• Healthcare sector: China pledged in the CAI to allow EU investors to operate wholly owned hospitals in key cities, including Beijing, Shanghai, Tianjin, Guangzhou and Shenzhen. This has already been part of a pilot program which was announced by China’s National Health and Family Planning Commission in 2014, permiting wholly foreign-owned medical organizations in the seven major provinces and cities in China;
  • International maritime transport: China will allow EU companies to invest without restrictions in cargo-handling, container depots and stations and maritime transport. However, the requirement that the domestic maritime transport company needs to be controlled ultimately by a Chinese party still exists;
  • Telecommunication/Cloud services: China will remove the investment ban and allow EU companies to invest subject to a 50% equity cap. This commitment has already been implemented in the Negative List.

We further note that there are opportunities for EU companies to invest in China for the following industry sectors:

  • Air transport-related services: While air traffic rights fall outside the scope of the CAI, China agreed to open up computer reservation systems, ground handling and selling and marketing services to EU investors. The minimal capital requirements for rental and leasing of aircrafts will also be removed;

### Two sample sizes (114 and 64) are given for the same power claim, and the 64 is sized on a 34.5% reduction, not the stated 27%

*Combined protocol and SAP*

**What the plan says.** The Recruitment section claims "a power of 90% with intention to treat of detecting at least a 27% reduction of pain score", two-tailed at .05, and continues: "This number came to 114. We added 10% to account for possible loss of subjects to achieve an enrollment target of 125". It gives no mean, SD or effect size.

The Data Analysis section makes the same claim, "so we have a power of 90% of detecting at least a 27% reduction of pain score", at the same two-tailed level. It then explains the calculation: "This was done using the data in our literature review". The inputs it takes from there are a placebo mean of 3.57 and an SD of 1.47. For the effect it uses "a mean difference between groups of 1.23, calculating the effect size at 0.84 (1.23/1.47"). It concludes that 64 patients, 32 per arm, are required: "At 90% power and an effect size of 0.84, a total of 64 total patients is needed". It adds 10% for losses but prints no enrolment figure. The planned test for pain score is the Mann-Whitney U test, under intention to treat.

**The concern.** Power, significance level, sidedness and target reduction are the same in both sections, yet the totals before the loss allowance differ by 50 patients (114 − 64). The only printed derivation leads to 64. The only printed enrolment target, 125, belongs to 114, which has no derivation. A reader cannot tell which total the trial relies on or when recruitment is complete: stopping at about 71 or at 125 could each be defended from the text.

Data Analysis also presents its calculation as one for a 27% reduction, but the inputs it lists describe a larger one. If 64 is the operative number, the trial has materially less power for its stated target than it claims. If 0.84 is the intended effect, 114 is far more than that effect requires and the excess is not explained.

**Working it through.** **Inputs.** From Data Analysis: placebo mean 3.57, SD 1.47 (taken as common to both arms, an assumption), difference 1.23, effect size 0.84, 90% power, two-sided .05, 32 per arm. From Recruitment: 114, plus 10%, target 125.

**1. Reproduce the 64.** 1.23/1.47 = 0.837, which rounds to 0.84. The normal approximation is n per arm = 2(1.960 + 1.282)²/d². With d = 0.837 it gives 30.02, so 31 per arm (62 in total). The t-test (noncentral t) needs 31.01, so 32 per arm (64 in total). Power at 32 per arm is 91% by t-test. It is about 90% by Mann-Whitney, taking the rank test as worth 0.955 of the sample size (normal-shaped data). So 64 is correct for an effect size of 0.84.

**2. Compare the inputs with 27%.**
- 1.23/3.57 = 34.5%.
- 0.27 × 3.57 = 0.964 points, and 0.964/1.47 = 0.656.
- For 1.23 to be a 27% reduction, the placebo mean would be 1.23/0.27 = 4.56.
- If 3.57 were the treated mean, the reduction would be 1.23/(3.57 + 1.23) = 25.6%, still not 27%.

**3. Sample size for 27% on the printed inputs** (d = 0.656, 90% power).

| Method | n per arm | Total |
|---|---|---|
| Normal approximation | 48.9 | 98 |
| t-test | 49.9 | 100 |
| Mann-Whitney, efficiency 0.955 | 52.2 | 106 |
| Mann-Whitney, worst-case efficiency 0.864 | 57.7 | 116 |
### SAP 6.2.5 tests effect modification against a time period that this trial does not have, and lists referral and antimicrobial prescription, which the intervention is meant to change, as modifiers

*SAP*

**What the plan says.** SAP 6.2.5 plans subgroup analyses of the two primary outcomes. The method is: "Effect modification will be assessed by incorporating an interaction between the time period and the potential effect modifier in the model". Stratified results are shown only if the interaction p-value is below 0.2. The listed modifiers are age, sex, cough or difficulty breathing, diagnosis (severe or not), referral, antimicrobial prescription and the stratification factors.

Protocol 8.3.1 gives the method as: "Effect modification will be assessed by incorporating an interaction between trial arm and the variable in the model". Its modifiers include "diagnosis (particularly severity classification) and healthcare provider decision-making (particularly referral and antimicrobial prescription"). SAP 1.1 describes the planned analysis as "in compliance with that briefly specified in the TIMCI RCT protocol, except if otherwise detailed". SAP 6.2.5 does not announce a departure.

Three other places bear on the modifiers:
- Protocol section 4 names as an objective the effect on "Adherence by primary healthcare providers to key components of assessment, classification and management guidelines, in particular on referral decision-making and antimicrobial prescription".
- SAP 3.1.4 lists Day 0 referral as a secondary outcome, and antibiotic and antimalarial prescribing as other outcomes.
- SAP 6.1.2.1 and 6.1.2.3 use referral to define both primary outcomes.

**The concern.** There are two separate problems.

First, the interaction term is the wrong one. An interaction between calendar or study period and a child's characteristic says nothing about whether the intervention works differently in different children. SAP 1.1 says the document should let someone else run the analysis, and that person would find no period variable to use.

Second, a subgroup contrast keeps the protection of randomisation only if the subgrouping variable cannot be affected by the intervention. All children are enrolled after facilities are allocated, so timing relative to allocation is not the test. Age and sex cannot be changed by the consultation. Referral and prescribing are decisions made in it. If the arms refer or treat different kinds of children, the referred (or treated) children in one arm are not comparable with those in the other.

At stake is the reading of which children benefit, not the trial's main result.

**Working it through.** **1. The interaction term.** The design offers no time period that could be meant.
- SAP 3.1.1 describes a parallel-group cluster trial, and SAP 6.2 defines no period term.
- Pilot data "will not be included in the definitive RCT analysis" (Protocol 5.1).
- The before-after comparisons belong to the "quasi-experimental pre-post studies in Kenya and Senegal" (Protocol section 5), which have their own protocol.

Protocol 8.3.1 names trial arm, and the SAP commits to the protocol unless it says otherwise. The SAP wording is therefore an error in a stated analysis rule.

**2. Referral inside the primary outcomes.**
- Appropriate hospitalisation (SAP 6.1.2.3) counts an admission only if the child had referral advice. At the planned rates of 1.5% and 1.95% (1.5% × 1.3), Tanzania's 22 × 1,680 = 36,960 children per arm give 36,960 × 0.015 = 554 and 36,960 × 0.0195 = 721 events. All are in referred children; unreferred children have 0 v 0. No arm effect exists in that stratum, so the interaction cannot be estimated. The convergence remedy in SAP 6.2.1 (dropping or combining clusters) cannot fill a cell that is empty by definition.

• Construction services: China will eliminate the project limitations as currently reserved in the General Agreement on Trade in Services (GATS). The question remains how this will turn out in practice as the Chinese state-owned enterprises (SOEs) dominate the domestic construction industry. In addition, local governments do prefer Chinese suppliers pursuant to which the competitiveness by foreign companies is unlikely to improve;
  • Computer services: China agreed to bind market access for computer services and will include ‘technology neutrality’ ensuring that equity caps on value-added telecommunications services will not be applied to other services in areas such as the financial, logistics and medical sectors if offered online; and
  • R&D (biological resources): China is willing to open for foreign investment in research and development in biological resources. In practice, this may interfere with the domestic rules regarding cross-border data flows.

On the EU side, the market is already open for service sectors under the GATS. EU will also give China greater market access in the wholesale, energy and renewable sectors. It seems that scrutiny will be eased towards Chinese technology firms including Huawei, but this has not been confirmed. Notwithstanding the fact that EU member states have yet the power to hinder such investments on the basis of national security grounds.